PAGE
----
From Fox Foodie, by Elena Ferretti:
Photo via Fox Foodie
“The recent re-emergence of raw, unpasteurized milk into Americans’ diet could potentially do one of two things. It could reintroduce “nature’s perfect food” to a new generation. Or it could bring back the bad old days when drinking a glass of raw milk was like playing Russian roulette at breakfast.
Raw milk was often caused outbreaks of various diseases before it began to be routinely pasteurized in the 1920s. “I’m concerned about what makes peoples sick,” says the CDC’s Robert Tauxe, M.D., Deputy Director of the Division of Foodborne, Waterborne and Environmental Diseases. Simply put he says, “We know it makes people sick.” Continue reading
Martha Stewart writes for the Huffington Post, titled “Food is the new Fashion”:
“When New York Fashion Week gets underway on Thursday, those of us with a keen interest in design and style will be watching to see what comes down the runway. From the cuts to the color palettes, the clothing is almost always interesting — and even, at times, surprising. And while I don’t expect to see anyone outfitted in a raw meat bikini a la Lady Gaga on the cover of Vogue Hommes Japan [picture below the “fold”], it would be almost fitting — especially if the meat is organic, grass-fed, antibiotic-free, and humanely raised. Continue reading
Here’s a fascinating story from Ann Monroe of MSN Lifestyle news titled “Trafficking in raw milk” and subtitled “After illegal drugs, raw milk — milk that’s unpasteurized and unhomogenized, just as it comes out of the cow — may be the most briskly traded underground commodity in America.” David E. Gumpert, from whose “The Complete Patient” blog we learned about this story, has this to say about it: “You squeeze legitimate producers enough, and they go underground. Doesn’t that theoretically increase the danger? After all, the underground sources presumably aren’t being tested or otherwise monitored by regulators. Dairy czar John Sheehan of the U.S. Food and Drug Administration and his minions in state ag and public health agencies should consider the implications: If this growing volume of unregulated raw milk doesn’t create an uptick in food-borne illness, might not ever more consumers ask themselves a dangerous question: What’s the big deal about raw milk?”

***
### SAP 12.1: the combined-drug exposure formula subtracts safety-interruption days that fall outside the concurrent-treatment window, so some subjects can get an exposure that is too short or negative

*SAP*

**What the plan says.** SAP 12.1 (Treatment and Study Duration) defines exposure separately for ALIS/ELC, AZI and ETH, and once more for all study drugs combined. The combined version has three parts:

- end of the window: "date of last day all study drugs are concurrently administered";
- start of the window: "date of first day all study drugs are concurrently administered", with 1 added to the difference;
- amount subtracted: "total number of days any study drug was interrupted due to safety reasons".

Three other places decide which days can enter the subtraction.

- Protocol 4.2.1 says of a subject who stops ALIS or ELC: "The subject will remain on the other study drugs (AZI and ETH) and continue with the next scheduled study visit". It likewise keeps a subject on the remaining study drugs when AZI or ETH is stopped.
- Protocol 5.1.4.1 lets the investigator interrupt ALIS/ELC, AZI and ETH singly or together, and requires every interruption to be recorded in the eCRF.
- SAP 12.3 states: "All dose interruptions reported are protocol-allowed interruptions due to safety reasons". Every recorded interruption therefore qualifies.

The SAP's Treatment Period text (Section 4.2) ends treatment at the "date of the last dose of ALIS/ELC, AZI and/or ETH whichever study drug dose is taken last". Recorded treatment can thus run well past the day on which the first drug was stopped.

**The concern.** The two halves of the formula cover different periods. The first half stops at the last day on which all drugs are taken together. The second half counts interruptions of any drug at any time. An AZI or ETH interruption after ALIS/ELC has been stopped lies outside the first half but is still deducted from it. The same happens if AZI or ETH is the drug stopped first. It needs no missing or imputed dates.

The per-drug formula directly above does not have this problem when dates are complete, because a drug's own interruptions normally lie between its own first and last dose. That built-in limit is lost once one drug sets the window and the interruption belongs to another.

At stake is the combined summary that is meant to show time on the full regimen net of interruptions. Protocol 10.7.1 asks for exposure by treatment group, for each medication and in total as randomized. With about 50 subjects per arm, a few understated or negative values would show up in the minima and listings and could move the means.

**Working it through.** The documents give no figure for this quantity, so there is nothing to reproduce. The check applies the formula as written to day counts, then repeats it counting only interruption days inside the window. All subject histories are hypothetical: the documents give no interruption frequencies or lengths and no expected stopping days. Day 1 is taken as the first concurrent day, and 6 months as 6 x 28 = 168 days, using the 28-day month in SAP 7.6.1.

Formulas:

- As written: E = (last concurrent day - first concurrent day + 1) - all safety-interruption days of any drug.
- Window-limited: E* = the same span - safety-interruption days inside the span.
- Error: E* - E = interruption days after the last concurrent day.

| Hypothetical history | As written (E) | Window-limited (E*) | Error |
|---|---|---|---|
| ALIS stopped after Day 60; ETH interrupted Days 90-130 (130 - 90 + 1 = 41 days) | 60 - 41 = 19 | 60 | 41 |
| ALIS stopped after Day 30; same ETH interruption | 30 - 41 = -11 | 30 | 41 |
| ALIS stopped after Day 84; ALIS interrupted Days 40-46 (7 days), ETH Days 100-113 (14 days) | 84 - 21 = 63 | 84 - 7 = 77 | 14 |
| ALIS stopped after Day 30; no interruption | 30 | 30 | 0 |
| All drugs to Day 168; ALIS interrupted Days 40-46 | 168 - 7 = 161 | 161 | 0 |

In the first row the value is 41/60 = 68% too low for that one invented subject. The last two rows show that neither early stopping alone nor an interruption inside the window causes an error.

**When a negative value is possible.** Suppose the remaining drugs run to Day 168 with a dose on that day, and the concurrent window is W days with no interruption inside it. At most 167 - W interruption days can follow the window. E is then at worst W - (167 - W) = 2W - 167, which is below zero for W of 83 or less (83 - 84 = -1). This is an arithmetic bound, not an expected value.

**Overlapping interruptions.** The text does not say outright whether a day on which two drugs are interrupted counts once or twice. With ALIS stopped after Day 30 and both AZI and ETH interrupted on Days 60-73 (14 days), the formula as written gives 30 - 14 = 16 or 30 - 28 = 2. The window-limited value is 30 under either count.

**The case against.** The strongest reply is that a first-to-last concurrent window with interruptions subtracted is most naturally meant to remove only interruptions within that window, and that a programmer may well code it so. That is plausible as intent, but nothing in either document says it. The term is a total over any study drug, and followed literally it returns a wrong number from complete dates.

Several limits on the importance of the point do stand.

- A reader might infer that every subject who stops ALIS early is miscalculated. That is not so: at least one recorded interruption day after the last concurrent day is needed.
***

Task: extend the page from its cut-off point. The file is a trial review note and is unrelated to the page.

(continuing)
“It’s early Saturday morning, and the Brooklyn street is almost empty. Except at one half-open store, where about 30 people are lined up in the narrow aisle clutching empty backpacks, shopping bags and suitcases. At the door, a man checks each entrant, asking “Are you here for the…pickup?”
Someone shouts “The van’s coming!” and the place burst into action. People run into the street and come back hauling heavy cartons and cooler chests. Then the store empties as quickly as it filled, as everyone lugs their contraband purchase home. Continue reading
Richard Tarnas' book
After hearing cultural historian Richard Tarnas speak back in April about the work he published in “Cosmos and Psyche”, I felt moved to order a copy of his book. I have been reading it over the summer and fall and am hugely impressed by his analysis of cultural history in connection with astrological planetary aspects or, as he calls them, “world transits”.
Tarnas is a serious scholar of this stuff and he teaches PhD programs in Consciousness Studies at the California Institute of Integrated Studies. Thirty years ago he tackled the project of taking a serious look at astrology, a subject which, according to him, is commonly denigrated as being “the gold standard for superstition”.
Through his painstaking research, correlating cultural history to astrological events, he’s built a strong case for looking seriously at astrology as a way of understanding the interplay of archetypal influences in human life. And while what he has to say about the recent past is fascinating, for our purposes here, I’d like to look at what he has to say about the immediate future. Although he couches it all in general terms, I think his description pretty accurately characterizes the forces that are arrayed around the raw milk debate currently in progress. Continue reading